Tag Archives: South Korean horror

Faces of Death


by George Wolf

A deadly curse passed from house to house. A demon that can change identities at will. A young girl possessed, and desperate parents begging experts to investigate. A priest, wracked with guilt, seeking exorcism help from an older mentor. Deadly dopplegangers.

As a patchwork repackaging of several classic horror themes, South Korean Shudder original Metamorphosis (Byeonshin) works better than you might expect. Despite familiar tropes and convenient plot turns, director Hong-seon Kim scores with creepy atmospherics, sympathetic family strife and intermittent flashes of gore.

Gang-goo (Dong-il Sung) can’t believe the deal he got on the new house for his family. No other bids, imagine that! Shortly after move-in, though, the trouble starts with a very noisy neighbor and his alarming tastes in interior design.

But confronting him only brings evil closer to home, and soon Gang-goo, his wife and three daughters are facing increasing threats from each other. Or so they believe.

Turns out Gang-goo’s brother Joong-su (Sung-Woo Bae) is a priest with a tragic past, and he may be the family’s only hope to escape the demonic force that has gripped them.

Director Kim seems unfazed by the script’s lack of originality or moments of contrivance, confident in his ability to find new frights in well-traveled neighborhoods. For the most part, he does, even managing to touch a nerve that resonates beyond the horror genre itself.

Look beyond the inverted crosses, walls dripping blood and one unsurprising twist, and you’ll see Metamorphosis carrying a layer of horror-loving metaphor. We hurt each other in so many ways, and can be easily convinced that hurt is justified, or even divine.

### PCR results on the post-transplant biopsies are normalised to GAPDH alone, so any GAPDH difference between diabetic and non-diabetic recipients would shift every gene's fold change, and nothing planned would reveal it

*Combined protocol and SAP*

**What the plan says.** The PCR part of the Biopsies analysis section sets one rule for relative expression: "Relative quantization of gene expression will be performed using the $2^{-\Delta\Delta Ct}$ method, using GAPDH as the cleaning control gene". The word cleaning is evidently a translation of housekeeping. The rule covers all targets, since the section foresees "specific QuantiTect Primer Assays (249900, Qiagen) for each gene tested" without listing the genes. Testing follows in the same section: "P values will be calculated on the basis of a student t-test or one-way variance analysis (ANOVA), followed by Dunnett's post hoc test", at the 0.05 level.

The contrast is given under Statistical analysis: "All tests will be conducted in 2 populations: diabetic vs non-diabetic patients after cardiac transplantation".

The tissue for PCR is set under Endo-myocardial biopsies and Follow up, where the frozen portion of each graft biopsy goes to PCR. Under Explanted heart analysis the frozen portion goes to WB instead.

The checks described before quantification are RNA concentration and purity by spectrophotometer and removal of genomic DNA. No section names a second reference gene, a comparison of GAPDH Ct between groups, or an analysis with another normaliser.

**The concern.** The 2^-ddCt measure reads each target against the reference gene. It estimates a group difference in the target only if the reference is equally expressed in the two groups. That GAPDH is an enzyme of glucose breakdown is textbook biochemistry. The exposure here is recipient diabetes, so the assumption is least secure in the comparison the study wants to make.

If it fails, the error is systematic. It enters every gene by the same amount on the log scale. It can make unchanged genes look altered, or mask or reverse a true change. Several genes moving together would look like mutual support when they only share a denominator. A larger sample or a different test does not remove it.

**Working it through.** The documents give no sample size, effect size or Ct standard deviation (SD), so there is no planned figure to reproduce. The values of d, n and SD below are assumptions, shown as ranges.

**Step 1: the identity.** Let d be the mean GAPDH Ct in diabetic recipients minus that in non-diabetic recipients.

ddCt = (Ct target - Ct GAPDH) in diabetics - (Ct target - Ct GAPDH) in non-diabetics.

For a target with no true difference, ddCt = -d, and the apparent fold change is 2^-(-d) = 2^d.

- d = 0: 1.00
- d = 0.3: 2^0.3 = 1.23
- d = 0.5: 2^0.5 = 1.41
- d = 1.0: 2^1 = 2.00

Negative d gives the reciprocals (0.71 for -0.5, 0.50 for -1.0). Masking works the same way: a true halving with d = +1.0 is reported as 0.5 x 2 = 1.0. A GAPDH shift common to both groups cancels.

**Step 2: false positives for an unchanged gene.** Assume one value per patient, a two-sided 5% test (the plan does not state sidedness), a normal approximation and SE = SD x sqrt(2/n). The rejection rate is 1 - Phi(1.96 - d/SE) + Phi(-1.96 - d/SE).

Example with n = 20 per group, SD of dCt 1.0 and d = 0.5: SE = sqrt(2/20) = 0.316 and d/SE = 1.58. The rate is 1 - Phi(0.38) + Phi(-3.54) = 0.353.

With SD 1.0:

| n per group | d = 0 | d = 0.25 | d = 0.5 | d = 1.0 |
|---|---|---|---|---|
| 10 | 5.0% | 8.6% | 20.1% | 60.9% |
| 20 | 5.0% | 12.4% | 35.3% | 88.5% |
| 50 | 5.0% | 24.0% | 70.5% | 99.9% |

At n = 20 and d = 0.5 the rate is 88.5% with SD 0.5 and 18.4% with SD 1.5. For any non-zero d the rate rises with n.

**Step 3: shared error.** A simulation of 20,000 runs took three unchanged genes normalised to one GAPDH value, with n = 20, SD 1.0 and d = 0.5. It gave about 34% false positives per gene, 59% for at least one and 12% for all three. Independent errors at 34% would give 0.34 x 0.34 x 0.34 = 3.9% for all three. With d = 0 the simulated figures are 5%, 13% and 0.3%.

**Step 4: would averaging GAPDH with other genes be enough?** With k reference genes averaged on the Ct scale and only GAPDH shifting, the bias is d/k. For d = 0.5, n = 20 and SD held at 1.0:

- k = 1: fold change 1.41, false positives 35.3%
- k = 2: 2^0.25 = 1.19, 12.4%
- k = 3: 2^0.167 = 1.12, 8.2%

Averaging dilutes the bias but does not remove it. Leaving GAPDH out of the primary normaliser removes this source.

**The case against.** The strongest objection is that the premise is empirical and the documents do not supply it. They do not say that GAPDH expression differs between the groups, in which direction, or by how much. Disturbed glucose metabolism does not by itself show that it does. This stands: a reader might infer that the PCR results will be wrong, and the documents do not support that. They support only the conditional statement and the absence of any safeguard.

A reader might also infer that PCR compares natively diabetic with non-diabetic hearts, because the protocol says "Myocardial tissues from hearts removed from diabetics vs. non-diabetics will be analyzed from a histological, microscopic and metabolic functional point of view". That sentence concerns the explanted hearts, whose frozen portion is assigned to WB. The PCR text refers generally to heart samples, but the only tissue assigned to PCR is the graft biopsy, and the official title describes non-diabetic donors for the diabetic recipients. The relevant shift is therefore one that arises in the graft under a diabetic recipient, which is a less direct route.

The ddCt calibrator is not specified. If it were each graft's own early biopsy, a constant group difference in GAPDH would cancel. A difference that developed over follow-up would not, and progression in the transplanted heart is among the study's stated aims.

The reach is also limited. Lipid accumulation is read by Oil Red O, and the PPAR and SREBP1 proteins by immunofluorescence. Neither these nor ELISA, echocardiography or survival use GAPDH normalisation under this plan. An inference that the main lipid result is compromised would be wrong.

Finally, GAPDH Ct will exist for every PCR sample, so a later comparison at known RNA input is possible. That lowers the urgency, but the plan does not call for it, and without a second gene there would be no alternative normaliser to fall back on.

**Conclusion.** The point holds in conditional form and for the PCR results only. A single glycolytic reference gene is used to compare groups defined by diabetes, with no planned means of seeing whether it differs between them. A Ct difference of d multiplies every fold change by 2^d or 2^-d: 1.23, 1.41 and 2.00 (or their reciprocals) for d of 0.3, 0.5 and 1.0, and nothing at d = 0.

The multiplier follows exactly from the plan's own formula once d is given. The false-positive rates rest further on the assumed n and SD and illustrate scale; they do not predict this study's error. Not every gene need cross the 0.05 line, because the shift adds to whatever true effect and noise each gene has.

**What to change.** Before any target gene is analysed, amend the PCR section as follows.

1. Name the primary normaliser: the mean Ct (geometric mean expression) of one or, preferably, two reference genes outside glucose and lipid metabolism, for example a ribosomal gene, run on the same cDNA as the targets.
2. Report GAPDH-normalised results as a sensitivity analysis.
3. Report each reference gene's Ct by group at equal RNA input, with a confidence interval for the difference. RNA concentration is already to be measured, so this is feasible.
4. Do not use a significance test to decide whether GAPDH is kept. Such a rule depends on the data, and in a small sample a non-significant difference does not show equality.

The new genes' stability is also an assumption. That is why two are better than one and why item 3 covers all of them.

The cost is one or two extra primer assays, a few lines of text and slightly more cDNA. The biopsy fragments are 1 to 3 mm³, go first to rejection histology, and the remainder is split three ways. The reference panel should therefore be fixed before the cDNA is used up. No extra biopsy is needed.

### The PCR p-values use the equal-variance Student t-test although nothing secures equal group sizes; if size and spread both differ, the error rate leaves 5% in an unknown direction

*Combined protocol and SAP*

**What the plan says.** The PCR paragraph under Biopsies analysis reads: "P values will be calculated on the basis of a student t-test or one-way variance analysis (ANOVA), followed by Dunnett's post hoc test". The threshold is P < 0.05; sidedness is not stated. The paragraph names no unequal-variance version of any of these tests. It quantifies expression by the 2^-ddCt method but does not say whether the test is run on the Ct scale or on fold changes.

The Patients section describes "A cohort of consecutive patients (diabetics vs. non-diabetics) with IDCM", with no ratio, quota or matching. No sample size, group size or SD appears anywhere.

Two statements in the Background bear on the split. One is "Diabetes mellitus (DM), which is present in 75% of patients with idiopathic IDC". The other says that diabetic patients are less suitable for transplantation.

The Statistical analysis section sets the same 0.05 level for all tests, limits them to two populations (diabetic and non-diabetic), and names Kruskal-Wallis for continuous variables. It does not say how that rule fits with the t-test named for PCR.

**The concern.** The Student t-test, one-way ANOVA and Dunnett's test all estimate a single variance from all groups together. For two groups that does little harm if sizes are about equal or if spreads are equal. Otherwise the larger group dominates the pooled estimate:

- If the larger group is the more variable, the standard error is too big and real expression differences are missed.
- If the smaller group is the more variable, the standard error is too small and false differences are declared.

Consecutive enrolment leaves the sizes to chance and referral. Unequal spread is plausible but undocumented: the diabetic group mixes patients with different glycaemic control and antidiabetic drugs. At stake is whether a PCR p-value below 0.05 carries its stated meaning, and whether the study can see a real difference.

There’s a devil in some of the details here, but the big picture is worthy.

Scary Movie: The Movie

Warning: Do Not Play

by George Wolf

Basing a horror film around the “scariest movie ever made” premise is ambitious. Is it smart?

Well, it’s ambitious. Because at some point, you’re going to have to show at least a snippet of this deadly frightening flick your film is referencing, and your audience is already poised to dismiss the impact.

Remember the “killer” tape in the The Ring? We had to see it, and if it didn’t totally creep us out when we did, the entire movie would have crumbled. But that video WAS creepy as Hell, giving The Ring the anchor it needed to stand as one of the best PG-13 horror flicks ever made.

Shudder’s Warning: Do Not Play remembers The Ring/Ringu quite well, building a familiar mystery around some urban legendary long lost film footage.

Mi-Jung (Ye-ji Seo) is a “film festival prodigy” on a two week deadline from a big South Korean studio to come up with a great horror script or she’s out.

She needs inspiration!

Film students at the local university hip Mi-Jung to the legend of a graduation film from years earlier. They can’t remember the title, but it supposedly screened once, with repercussions so dramatic the film was rumored to be directed….by a ghost.

Mi-Jung asks for help in an online forum and is instantly met with an ominous demand to cease the inquiries, which only draws her deeper into the mystery.

Writer/director Kim Jin-won provides some nifty atmospherics in the early going, but little else to demand your attention. While Kim doesn’t rely on cheap jump scares (thank you), he pushes the unreliable narrator trope via enough “waking from a dream” sequences to quickly become tiresome.

But the blood and the body count pick up in act two, as the film adopts some Blair Witch tactics – and openly cops to it, which is nice. Mi-Jung finds herself deep inside the cursed production, and we’re left to sort out the psychological strands of her experience.

The film-within-a-film may never grasp the elusive Ring ambitions, but hang in past the setup and Warning delivers a competent mystery and some fun terror in the aisles.